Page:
Subsidizing exports benefits the subsidized exporters. That doesn’t mean it’s a good idea.
This summer and fall, we'll see a serious debate over an 80-year-old federal agency called the Export-Import Bank. Ex-Im subsidizes U.S. exports by extending taxpayer-backed loans and loan guarantees to foreign buyers of American-made goods.
A vast majority of Ex-Im’s financing subsidizes the 10 largest exporters in the country. Yet nearly all Democrats (who supposedly hate the privileges of Big Business) and many Republicans (who supposedly believe in free enterprise) defend the agency.
Ex-Im’s defenders in Congress and on K Street reliably charge their opponents with dwelling in an imaginary world — of dealing with ideas instead of reality.
“In a perfect world, this type of export financing would not be necessary,” 41 Republicans wrote in a recent letter supporting the export-subsidy agency.
Rep. Steve Stivers, R-Ohio, in the recent congressional hearing on Ex-Im branded opposition to Ex-Im as “ivory tower” silliness. Rep. Brad Sherman, D-Calif., said opposition to Ex-Im was based on “the books of Ayn Rand.”
But as American Enterprise Institute economist Michael Strain says, “just because something is true in theory doesn’t mean it’s false in practice.” (I should note here that I am a visiting fellow at AEI.)
Ex-Im has some real-world beneficiaries, to be sure. For example, Ex-Im's board of directors on June 5 approved two loan guarantees to subsidize Chinese companies' purchase of Boeing jets. No doubt, the companies involved benefitted.
The buyers — Air China Cargo Company and the Agricultural Bank of China — likely get lower interest rates because of the Ex-Im guarantee.
Wells Fargo gets free money, because it collects interest on the loan to China while U.S. taxpayers bear most of the risk.
Boeing at least gets higher profit margins, and in some cases, the subsidy is the key to Boeing winning the sale at all — which means the company’s workers and shareholders also benefit.
Of course, Wells Fargo, Boeing and the state-owned Agricultural Bank of China are not exactly the most sympathetic welfare cases. So Ex-Im and its defenders trot out some of the businessmen who benefit from the 18 percent of its financing the agency dedicates to small business.
Miss Jenny's Pickles is one of the favorite subsidy recipients for Ex-Im chairman Fred Hochberg. Thanks to a taxpayer-backed line of credit, Jenny Fulton was able to expand her pickle business and start selling her pickles overseas. So it's probably safe to say Miss Jenny benefits from Ex-Im.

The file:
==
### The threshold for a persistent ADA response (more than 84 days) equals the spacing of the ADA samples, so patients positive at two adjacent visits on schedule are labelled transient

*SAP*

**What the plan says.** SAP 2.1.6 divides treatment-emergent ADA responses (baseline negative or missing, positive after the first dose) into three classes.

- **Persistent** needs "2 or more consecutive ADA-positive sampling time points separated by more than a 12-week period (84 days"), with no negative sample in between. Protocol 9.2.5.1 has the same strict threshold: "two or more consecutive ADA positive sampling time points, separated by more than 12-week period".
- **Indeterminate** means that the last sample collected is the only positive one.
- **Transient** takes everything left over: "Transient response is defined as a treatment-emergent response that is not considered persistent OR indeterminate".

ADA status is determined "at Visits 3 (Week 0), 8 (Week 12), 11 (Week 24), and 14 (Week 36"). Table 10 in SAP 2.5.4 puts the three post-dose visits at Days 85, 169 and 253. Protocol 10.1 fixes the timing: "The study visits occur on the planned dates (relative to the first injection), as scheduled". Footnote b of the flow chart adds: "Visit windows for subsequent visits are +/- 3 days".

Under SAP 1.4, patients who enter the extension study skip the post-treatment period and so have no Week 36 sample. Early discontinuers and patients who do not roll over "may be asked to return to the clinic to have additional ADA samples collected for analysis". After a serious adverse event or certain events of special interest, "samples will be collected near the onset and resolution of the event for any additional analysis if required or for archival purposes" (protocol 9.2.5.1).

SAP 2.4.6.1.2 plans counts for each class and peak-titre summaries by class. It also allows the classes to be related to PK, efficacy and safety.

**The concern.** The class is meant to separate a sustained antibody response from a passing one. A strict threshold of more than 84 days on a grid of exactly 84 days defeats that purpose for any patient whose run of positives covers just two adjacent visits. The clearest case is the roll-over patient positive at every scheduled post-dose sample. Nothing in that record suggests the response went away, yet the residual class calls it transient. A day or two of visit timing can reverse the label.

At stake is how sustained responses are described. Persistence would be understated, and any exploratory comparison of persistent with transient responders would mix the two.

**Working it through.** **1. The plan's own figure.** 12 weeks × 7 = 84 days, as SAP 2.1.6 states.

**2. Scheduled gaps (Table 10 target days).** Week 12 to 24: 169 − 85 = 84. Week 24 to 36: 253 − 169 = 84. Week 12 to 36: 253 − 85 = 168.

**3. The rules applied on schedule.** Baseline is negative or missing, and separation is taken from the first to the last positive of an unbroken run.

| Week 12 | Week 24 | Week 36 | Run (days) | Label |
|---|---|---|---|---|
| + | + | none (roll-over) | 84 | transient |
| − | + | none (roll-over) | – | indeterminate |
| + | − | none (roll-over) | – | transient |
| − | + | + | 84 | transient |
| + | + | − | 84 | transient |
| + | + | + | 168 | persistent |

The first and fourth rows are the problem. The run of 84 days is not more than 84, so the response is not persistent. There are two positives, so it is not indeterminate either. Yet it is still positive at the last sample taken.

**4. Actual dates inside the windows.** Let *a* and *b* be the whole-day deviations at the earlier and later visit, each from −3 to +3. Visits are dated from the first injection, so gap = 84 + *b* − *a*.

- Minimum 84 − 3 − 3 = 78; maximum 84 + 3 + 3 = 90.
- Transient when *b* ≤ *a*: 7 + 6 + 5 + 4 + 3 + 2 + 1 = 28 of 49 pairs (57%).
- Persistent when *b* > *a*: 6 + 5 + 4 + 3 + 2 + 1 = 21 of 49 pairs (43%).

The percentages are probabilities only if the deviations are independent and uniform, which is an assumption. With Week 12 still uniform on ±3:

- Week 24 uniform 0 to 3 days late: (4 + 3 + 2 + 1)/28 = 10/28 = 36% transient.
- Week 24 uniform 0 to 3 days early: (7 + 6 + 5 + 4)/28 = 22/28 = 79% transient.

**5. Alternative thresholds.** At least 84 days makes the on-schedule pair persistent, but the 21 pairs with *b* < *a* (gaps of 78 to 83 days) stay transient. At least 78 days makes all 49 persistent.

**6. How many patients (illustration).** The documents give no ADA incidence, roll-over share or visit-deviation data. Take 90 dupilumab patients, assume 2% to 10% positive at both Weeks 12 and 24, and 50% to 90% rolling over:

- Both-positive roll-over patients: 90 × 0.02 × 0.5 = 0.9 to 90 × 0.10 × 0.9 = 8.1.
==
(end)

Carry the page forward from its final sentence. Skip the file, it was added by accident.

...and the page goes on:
The pro-Ex-Im argument goes this way: These beneficiaries of Ex-Im are real, while the opposing arguments about corporate welfare and free markets are “ivory tower” stuff.
But the Export-Import Bank’s victims are just as real as its beneficiaries.
Delta Airlines is the most outspoken victim of Ex-Im. Delta competes against foreign airlines such as Air India. Ex-Im subsidizes Air India's purchases of Boeing jets, while Delta pays full price. This hurts Delta. (It doesn't help the company that Delta received a post-9/11 bailout.)
And when Wells Fargo lends money to Chinese banks buying Boeing, that shrinks the amount of money Wells Fargo can loan to other borrowers. In many circumstances, that guaranteed loan means the bank says no to some other borrower.
The loser is the business that didn’t have a government guarantee and so didn’t get the loan, or who got the loan on worse terms from some other bank.
And Miss Jenny’s Pickles isn’t the only pickle seller in America. A government-backed line of credit gives Miss Jenny a financing advantage over other similarly sized and situated pickle producers. Miss Jenny’s gain is their loss.
As the American Action Forum — generally an Ex-Im supporter — put it in a 2011 study of the agency: “For the economy as a whole, export financing merely redistributes jobs across the economy rather than create more overall jobs.”
So the debate is not between Miss Jenny’s Pickles and Friedrich Hayek or Ayn Rand. The debate is between Ex-Im’s real world beneficiaries and Ex-Im’s real-world victims. Is Ex-Im creating more business and more jobs than it is costing?
This question is nearly impossible to measure, because we’re weighing the beneficiaries’ gains against the gains that never happened, thanks to the subsidy.
The costs of Ex-Im are perfectly real, but they’re largely unseen.
So ask yourself who is likely to create more economic growth: the investments picked by a handful of politicians and bureaucrats, or those picked by millions of consumers and hundreds of lenders acting freely?
This isn't a fight between airy ideas and real-world benefits. It's a fight between outspoken beneficiaries and hidden victims. In other words, it's another fight between the politically connected and the less powerful.Timothy P. Carney, The Washington Examiner's senior political columnist, can be contacted at firstname.lastname@example.org. His column appears Sunday and Wednesday on washingtonexaminer.com.